Every day, millions of Americans make the trip to a new car dealer to see if they can afford a new automobile. Used cars are normally sold with a somewhat “fixed” price. The dealer may accept an offer that is close to his asking price but the price of a new car can vary all over the map. I have often asked myself why?
In reality, most ads for new cars do not represent any “actual” car. They represent a kind of mythical car with a mythical price. The phrase “the picture shown may not actually represent the actual car is an understatement.” When an actual car is advertised, the dealer often includes a notation that there is “one auto in stock.” This prevents the dealer from being sued for false advertising. It should also alert a consumer to what is called an ad that is run to “generate floor traffic.” I asked a dealer once why they did this and he gave me a kind of a cloudy response that indicated “we need to entice buyers into the showroom.” Of course, this bolsters most people’s fears and distrust of car dealers.
Now, how about the price? If you read the papers, please have a magnifying glass handy. The use of an asterisk has become very common. Normally, the first asterisk indicates that the price has been advertised without certain costs such as tax, title, plate, destination charge and document fees. Now these five categories can add several thousands of dollars to the price of the car. If I recall, the destination charge is in the area of $700 to $800 per car. Isn’t this nice? As a consumer, you are charged to have the car delivered to the showroom. The second asterisk has to do with financing. Car loans can now run from six to seven years and the length of the financing time is reflected in the annual APR%. There are usually several disclaimers such as the price quoted includes all factory rebates and military discounts where applicable. As I understand it now, if you served in the military you do not qualify for the “military” discount. To qualify, you must have been in the military and served enough time to be, quote, “retired” from the military, a small matter that the dealer explains to the consumers as he tries to write up the sale papers.
Now it would make sense to me that if I worked for a car company, as an employee, I would want to buy the products of that car company in an attempt to guarantee my job. So why do car dealers spend 50% of their advertising on these employees? It almost appears that all the ads are written to those employees. As an employee, do I walk into a new car dealer without a clue as to what it would cost me to buy a car for the company that I work for? Apparently this is what happens.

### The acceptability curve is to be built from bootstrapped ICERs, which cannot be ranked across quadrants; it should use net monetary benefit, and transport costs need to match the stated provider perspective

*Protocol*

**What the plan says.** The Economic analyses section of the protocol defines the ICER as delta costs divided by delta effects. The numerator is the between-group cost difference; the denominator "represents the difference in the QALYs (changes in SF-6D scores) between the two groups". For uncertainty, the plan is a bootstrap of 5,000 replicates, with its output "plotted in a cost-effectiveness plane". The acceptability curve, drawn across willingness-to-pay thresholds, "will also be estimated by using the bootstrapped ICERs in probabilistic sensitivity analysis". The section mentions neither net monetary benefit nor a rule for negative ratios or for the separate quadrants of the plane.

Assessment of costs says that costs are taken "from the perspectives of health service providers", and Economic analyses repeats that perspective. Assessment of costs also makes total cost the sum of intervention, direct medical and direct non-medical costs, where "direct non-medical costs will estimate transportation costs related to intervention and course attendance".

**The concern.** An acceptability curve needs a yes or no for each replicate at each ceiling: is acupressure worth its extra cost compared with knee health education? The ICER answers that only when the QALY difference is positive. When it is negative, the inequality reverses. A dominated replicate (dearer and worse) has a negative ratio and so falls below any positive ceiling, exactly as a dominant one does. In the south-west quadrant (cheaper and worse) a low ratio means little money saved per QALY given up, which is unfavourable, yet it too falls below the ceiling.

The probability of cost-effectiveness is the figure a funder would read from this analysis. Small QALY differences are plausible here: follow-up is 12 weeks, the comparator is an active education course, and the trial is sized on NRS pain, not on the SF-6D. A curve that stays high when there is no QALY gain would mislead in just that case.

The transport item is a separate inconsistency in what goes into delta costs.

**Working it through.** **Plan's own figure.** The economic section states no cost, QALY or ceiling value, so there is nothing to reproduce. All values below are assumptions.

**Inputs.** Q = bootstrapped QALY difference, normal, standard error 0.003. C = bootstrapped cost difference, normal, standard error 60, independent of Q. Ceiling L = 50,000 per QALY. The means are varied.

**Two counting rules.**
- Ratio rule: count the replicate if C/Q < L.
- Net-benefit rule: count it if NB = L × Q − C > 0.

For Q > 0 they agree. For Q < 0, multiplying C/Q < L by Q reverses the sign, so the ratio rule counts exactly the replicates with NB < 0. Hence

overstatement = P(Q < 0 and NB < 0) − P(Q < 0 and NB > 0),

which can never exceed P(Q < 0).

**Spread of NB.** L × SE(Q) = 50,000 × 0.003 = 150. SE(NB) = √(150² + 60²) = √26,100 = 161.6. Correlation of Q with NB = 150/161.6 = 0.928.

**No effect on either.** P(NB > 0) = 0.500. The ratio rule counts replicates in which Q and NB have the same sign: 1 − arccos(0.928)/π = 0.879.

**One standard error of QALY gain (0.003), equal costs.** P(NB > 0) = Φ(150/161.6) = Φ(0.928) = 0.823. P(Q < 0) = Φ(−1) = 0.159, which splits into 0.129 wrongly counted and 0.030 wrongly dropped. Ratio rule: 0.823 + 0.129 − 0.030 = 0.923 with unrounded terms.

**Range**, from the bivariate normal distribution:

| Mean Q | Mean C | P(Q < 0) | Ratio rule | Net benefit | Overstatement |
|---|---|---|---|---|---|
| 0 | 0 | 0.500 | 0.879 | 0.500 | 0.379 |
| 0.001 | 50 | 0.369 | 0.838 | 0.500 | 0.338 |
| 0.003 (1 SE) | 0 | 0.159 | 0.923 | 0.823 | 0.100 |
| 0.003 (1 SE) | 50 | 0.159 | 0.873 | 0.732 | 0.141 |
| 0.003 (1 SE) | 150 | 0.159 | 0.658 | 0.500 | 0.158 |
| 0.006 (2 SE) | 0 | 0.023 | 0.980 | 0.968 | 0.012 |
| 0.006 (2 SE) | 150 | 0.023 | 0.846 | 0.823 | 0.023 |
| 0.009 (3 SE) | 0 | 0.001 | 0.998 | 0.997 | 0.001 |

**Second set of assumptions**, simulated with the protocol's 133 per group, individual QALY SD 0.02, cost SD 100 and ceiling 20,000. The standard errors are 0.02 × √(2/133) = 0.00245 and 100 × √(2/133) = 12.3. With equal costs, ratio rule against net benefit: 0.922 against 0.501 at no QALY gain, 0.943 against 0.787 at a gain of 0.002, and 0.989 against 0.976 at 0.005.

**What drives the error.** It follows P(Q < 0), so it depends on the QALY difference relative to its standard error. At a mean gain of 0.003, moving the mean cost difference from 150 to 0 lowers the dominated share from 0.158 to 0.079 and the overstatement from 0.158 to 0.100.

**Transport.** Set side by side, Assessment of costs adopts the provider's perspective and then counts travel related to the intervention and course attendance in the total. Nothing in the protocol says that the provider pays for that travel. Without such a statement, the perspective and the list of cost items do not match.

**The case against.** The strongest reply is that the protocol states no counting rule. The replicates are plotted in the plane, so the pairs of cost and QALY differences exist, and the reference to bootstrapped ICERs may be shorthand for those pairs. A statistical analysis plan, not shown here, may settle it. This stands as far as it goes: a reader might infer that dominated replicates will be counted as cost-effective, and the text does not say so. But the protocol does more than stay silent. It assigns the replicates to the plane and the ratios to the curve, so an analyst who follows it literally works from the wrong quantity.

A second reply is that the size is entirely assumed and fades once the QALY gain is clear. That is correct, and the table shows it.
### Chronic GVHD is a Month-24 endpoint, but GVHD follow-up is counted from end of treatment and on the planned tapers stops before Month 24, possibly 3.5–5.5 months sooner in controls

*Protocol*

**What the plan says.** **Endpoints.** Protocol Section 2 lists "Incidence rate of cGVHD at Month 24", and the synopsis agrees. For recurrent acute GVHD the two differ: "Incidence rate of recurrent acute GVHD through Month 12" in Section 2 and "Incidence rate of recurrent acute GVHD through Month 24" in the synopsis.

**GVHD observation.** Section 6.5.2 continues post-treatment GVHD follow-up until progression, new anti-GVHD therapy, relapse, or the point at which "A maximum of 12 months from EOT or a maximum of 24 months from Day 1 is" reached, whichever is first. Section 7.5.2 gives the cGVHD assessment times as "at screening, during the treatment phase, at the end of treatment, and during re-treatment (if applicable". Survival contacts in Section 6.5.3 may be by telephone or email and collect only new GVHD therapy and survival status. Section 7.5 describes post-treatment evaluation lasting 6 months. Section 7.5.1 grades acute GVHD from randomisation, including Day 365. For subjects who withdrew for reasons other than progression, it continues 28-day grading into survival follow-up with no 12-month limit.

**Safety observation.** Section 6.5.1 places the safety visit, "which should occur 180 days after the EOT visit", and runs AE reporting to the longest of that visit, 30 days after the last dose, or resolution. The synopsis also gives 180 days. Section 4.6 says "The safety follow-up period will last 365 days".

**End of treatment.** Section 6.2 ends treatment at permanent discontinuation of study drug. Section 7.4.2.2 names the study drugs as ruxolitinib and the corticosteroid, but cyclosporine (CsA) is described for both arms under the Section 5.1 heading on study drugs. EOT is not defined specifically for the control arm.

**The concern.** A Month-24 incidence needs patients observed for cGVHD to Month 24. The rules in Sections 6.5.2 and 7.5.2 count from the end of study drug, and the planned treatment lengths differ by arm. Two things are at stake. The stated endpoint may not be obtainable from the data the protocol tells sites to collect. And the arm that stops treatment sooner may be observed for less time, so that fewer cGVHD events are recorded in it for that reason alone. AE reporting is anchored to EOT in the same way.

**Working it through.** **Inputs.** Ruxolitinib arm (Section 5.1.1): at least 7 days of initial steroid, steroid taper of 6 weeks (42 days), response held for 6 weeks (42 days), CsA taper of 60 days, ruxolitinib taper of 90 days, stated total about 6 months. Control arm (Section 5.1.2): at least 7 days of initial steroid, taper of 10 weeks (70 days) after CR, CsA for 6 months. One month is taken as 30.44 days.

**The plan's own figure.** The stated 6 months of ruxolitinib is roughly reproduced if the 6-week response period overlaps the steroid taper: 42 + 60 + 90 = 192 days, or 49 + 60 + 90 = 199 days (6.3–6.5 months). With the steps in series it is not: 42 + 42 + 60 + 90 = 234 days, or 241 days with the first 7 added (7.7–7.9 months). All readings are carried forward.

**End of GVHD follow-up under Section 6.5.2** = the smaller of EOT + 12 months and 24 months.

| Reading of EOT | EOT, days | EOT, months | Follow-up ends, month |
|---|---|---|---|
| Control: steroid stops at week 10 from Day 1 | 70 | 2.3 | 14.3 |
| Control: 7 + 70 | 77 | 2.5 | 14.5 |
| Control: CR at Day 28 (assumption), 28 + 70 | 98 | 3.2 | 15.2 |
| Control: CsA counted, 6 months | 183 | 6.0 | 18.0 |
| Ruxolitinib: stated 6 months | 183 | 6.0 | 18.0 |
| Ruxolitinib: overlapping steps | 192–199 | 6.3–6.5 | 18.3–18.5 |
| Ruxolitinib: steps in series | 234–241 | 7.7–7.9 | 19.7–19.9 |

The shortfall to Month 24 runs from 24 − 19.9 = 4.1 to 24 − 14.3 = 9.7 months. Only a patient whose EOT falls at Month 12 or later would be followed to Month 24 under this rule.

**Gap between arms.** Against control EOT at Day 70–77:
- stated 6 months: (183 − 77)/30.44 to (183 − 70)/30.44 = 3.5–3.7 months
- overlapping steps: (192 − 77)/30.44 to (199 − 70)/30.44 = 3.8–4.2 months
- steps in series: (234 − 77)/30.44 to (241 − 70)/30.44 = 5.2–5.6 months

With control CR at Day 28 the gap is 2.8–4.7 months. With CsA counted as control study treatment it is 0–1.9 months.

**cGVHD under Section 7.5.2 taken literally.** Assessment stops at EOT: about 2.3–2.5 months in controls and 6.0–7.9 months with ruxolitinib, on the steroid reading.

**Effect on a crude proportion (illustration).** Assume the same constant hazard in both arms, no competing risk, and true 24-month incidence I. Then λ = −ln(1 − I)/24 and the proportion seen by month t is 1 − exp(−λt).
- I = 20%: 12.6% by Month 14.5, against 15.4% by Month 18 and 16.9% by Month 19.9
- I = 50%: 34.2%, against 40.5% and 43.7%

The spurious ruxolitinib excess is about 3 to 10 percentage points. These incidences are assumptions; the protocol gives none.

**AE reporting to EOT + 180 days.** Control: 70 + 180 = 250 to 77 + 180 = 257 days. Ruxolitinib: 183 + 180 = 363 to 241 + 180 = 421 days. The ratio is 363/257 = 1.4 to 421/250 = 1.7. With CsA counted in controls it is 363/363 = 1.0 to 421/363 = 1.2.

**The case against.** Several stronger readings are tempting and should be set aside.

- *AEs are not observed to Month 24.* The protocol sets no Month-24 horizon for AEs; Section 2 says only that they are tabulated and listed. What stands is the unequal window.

Now the features that are included in these new cars mystify me. One dealer advertised that this particular car came with floor mats. Wow! How about a 24.7 gallon gasoline tank? What if I didn’t want a 24.7 gallon gasoline tank? Wouldn’t it be better to advertise the mileage for the car versus the fact that it would cost you almost $75.00 to fill the gas tank at $2.99 per gallon? Additionally, you would have to read the 19 lines of small print to try and pick up the items not included in the price. One of the more “common” items not included is an automatic transmission. Now, how many cars today are made without an automatic transmission?
Leasing, of course, is a topic all by itself. The monthly payment seems to be the key advertising element. However, is the true price of my lease $199.00 per month if I have to put $1,999.00 down at the time of leasing? With a little basic math, I think the real price per month is closer to $254.00 plus tax if I factor in the required downpayment over 36 months. And how about the small print on the last page of the lease that states that you will give the dealer $450.00 as a termination fee? The dealer does not point that out to you and asks that you quickly sign the lease so he can “move the process along.”
In the end, the pricing of new cars may never change, although some dealers are attempting to move toward one “set price” that eliminates negotiation. Some day, when I go into a new car dealer, I would like to meet the “sales manager” that seems to be the one making all the decisions that the salesperson keeps running to.
DONALD WITTMER is a retired business executive who held key roles in the automotive and banking sectors. For a time, he also served as a Fiscal Agency Manager for the Detroit branch of the Federal Reserve Bank of Chicago. He received his undergraduate degree from Cincinnati’s Xavier University, an M.A. in business management from Central Michigan University, and earned certification in bank operations from the School of Banking at the University of Wisconsin-Madison. A husband, father, and grandfather, he teaches part-time at the Kent Place School for Girls in Summit, New Jersey.